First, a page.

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Secure Socket Shell (SSH) Key Management: Risks, Benefits, and 6 Security Best Practices


Protecting your sensitive data and other critical assets requires establishing secure access to them in the first place. Lots of organizations do this by protecting their remote servers and corporate systems with SSH keys. However, even SSH keys can be compromised and abused by malicious actors.

In this article, we talk about SSH keys and their role in secure authentication processes as well as about the benefits of effective SSH key management. Also, we offer six useful practices that will help you secure your digital keys.

SSH key authentication management basics

What is SSH key management?

Secure Socket Shell (SSH) key authentication is a convenient and secure way to connect computers over the internet. It allows employees (mostly admins) to remotely access another computer, server, or network without continually logging in using a username and password. With SSH, authorized users can manage applications, execute commands, and move files from one computer to another in a fast and secure manner.


Organizations benefit a lot from using SSH key security authentication, since it secures access to servers and encrypts traffic that’s in transit between a client and a server. To connect to a remote machine, users have to generate a pair of digital keys:

  • A public key that can be shared with others
  • A private (or identity) key that should be kept secret by the authorized person

A simplified view of the SSH authentication process

You can ensure proper protection of keys with SSH key management — a combination of practices, policies, and tools for establishing secure SSH key usage routines within an organization. SSH key management can significantly enhance corporate cybersecurity by protecting networks and systems from both external and insider attacks. It can also help an organization comply with cybersecurity standards, laws, and regulations.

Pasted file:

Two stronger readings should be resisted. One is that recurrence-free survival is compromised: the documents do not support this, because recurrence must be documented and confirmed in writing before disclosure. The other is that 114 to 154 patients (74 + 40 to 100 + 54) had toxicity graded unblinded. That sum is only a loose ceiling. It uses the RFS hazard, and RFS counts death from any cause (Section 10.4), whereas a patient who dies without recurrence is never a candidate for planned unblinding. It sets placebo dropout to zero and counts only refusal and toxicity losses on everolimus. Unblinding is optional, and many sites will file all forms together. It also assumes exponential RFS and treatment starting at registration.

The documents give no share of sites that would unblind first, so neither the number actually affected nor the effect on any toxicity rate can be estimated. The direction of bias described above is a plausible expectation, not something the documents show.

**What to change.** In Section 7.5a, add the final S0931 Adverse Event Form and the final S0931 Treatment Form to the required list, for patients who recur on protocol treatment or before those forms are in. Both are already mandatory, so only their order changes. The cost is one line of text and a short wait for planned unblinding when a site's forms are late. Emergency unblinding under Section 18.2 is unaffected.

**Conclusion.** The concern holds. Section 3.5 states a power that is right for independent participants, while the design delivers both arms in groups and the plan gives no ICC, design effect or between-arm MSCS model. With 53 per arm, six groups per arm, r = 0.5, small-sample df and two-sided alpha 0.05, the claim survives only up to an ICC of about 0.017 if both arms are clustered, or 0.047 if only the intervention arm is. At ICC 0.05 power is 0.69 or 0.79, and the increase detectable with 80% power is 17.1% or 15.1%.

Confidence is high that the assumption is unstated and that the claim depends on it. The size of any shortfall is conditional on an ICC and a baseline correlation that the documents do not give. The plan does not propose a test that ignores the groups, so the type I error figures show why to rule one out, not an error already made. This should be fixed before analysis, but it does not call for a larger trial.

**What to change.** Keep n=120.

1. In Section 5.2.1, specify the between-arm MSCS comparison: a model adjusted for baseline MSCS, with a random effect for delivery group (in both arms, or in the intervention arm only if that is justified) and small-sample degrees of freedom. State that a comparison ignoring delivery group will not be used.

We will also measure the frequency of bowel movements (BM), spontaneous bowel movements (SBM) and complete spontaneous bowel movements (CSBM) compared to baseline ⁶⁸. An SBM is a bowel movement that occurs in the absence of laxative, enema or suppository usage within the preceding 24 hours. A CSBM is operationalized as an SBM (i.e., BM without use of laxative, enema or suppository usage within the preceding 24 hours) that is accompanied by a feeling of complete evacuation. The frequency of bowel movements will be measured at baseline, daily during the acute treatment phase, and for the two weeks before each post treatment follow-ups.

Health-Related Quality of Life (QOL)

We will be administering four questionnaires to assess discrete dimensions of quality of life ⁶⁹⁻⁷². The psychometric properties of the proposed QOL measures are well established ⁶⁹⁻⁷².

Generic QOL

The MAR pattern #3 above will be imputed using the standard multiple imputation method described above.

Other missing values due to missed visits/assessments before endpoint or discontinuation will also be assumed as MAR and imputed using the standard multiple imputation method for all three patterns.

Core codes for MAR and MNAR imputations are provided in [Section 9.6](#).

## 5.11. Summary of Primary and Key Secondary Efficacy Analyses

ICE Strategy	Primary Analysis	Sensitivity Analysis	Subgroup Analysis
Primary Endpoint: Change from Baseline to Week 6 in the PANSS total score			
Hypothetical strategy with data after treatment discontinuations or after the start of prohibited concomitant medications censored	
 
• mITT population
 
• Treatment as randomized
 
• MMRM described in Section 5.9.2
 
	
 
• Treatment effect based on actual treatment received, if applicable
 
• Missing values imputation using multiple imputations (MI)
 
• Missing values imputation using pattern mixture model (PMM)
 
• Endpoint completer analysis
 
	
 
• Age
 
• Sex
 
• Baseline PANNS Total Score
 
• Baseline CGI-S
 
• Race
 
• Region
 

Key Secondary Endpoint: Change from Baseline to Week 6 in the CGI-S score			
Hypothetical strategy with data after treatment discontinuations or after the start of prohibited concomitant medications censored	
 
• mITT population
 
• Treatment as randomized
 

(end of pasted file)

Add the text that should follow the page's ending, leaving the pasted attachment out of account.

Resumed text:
At its core, SSH key management consists of four main tasks:

  • Properly provisioning SSH keys
  • Keeping track of an organization’s public and private keys
  • Monitoring SSH key use
  • Protecting pairs of SSH keys

To accomplish these goals, system administrators apply various methods to generate, store, use, rotate, revoke, and terminate keys in a way that protects them from unauthorized users and cybercriminals.

Privileged Access Management

The importance of efficient SSH key management

What happens if you fail to control your digital keys?

Since SSH keys provide access to sensitive resources and data, you should prevent them from falling into the wrong hands. Also, various laws, regulations, and standards like HIPAA, the GDPR, and PCI DSS contain specific requirements for secrets management, and SSH keys are a type of secret.

Without centralized control, you can’t know how many SSH key pairs are in your organization’s network, who uses them, and how. And if you mismanage your SSH keys, it will create severe cybersecurity risks:


1. Uncontrolled access to keys. Malicious actors can abuse unprotected SSH keys to gain access to privileged accounts. Here are a few scenarios of how this may happen:

  • If users can create their own authorized SSH keys, malicious insiders may use this opportunity to generate backdoor keys.
  • If an organization doesn’t monitor and rotate SSH keys, terminated employees can still access sensitive data long after they leave a position or a company.

2. Loss of keys. An important detail about SSH keys is that they are static, meaning they don’t have an expiration date. Combine this with a lack of proper secret monitoring routines and you are likely to end up with a number of legitimate SSH keys that have been misplaced or simply forgotten. Keys that are no longer actively used and the location of whose corresponding public or private key is unknown are called orphaned keys.

The longer keys are in existence, the harder it becomes for security teams to identify their purpose and to rotate them to maintain security. Also, if there are no requirements for key management and inventory procedures, you may lose access to public key storage when you’re patching, upgrading, reusing, or reinstalling servers.

3. Exposed keys. Without clear SSH key management rules, there’s always a risk of key exposure. SSH keys can be exposed either through misplacement or through unauthorized sharing.